Breast Augmentation Implant Placement
Author: Evan Langsted
After you have decided to undergo breast augmentation, have selected a plastic surgeon, and been given the green light that you are a candidate, you will then discuss breast implant placement options with your surgeon. There are two types of breast implant placement: submuscular and subglandular. Each of them have their advantages and disadvantages.
Also known as submammary or over-the-muscle placement, subglandular placement puts the breast implant between the mammary gland and the pectoral, or chest, muscle. There are a few different incision types available with subglandular placement, including periareolar, inframmamary, and transaxillary. Though your plastic surgeon will have suggestions on where the implant incision should be, it is ultimately up to you.
- Easier access in case another surgery is ultimately needed
- Less post operative pain and discomfort, and therefore less recovery time
- Easier placement since the chest muscle does not need to be moved
- Creation of cleavage is easily created; useful if breasts are naturally spaced far apart
- Women involved in body sculpting or weight training may choose this placement because the breasts may look unnatural when the chest muscle is flexed due to the breast implant shifting
- Breasts may look less natural than those place beneath the muscle
- More pronounced roundness
- Breast imaging is difficult during mammographies, which makes early detection of breast cancer more difficult
- Rippling may be seen and felt more, especially with women who have little breast tissue
- Capsular contracture, or scarring around the implant, may occur, which can be extremely painful and can result in having to get a second surgery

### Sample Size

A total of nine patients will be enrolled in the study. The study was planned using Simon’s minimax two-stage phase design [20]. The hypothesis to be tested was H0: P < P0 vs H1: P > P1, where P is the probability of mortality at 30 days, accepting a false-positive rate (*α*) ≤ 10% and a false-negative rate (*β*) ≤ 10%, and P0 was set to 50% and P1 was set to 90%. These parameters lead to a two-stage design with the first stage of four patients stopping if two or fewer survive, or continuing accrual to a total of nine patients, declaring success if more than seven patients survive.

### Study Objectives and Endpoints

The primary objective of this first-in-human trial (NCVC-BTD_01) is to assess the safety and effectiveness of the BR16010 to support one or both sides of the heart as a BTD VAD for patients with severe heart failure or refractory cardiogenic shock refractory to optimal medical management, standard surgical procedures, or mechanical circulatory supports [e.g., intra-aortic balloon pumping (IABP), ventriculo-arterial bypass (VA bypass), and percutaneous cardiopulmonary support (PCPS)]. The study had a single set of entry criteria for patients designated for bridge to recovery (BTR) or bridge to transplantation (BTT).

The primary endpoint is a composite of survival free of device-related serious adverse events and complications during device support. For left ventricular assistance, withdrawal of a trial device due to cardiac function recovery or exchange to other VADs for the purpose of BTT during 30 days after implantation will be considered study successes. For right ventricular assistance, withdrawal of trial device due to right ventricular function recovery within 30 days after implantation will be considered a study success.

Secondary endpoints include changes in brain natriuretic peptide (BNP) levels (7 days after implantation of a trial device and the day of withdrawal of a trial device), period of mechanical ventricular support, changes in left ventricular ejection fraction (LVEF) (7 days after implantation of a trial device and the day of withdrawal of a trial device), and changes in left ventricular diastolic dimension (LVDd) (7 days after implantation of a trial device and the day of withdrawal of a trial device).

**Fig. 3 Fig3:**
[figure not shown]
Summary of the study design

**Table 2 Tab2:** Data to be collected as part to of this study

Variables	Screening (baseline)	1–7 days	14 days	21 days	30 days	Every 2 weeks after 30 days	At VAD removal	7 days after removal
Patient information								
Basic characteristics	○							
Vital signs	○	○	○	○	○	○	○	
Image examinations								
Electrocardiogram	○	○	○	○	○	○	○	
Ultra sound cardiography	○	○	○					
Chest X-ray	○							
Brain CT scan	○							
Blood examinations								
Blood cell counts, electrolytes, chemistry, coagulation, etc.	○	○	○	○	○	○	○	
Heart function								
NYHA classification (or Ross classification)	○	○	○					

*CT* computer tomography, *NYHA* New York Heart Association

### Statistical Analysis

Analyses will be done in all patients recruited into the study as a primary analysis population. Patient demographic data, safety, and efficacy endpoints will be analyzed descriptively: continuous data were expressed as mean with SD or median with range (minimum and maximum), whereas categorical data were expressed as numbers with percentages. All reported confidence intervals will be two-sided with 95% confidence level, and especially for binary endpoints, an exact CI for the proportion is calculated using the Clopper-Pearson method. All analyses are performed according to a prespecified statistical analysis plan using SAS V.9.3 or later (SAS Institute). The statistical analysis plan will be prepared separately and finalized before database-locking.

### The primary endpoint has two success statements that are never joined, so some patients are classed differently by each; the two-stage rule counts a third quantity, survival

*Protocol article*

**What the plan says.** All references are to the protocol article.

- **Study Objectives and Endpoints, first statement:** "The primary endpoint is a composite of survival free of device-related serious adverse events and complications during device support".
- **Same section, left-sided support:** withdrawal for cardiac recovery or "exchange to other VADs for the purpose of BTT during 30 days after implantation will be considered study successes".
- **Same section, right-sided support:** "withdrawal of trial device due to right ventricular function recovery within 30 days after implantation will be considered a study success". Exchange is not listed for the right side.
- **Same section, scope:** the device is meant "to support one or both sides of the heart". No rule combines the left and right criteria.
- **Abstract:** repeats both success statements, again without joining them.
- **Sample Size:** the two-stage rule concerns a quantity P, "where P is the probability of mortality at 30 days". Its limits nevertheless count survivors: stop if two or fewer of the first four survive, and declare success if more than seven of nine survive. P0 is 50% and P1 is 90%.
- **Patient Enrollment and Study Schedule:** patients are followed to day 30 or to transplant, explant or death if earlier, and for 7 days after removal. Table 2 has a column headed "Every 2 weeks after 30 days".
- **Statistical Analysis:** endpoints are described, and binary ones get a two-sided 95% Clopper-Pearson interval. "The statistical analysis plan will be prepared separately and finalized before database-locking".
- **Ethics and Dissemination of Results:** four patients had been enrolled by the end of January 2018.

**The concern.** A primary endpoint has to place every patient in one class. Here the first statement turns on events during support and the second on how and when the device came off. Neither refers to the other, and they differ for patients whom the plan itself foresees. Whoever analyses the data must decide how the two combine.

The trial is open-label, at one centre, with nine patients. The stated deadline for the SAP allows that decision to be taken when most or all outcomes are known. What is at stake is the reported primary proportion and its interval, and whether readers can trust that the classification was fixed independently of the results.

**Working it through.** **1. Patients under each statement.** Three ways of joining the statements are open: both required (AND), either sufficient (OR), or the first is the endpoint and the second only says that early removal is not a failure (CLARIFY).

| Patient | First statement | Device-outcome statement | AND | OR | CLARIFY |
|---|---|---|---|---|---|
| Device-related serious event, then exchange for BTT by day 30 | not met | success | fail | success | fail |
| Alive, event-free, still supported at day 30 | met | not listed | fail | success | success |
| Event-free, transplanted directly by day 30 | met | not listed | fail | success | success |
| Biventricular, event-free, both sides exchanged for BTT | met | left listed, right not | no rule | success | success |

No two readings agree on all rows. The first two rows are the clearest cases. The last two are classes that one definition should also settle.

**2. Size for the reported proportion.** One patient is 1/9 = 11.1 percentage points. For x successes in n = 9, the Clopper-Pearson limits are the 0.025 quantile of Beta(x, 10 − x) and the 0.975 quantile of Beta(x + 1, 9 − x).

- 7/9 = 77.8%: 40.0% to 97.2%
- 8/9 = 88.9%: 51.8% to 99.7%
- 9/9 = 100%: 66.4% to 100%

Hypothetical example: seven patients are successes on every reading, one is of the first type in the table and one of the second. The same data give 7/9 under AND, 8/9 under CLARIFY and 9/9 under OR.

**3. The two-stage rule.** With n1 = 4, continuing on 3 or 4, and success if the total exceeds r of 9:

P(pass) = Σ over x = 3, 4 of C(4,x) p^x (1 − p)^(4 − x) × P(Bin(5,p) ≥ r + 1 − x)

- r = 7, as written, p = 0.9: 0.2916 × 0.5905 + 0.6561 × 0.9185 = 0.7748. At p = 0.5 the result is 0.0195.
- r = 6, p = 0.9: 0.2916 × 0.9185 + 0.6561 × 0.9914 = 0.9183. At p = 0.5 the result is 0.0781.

This is also known as subpectoral since the implant is placed beneath the pectoral muscle. A partial submuscular placement puts the implant beneath two-thirds of the muscle; a full submuscular placement uses other muscles besides the pectorals to cover the implant. All the incisions subglandular implants use can be used for submuscular implant placement.
- More natural appearance and feel due to the edges and ripples being covered by the pectoral muscle
- Women with smaller breasts will see better results
- Does not interfere with mammography
- Extremely low risk of capsular contracture
- “Bottoming out” when the breast implant winds up too low with the nipple positioned too high is not very likely
- Breasts may sit higher on the chest until the pectoral muscles relax
- Moving the muscles means the recovery time will be longer
- If another breast surgery is needed, getting to the implant is more difficult
- Athletic women tend to have worse results since a distorted appearance is created, and the breast implant may become displaced during workouts
In the Naples, Florida area, experienced plastic surgeon Dr. Manuel Peña prefers to use the submuscular placement, and rarely performs the subglandular placement method. However, discuss your personal needs with him to settle on the final result.
About the Author
If you are in the Naples, Fort Myers, Bonita Springs, or Estero, Florida area and are interested in breast augmentation, please contact Dr. Manuel Pena for an initial consultation.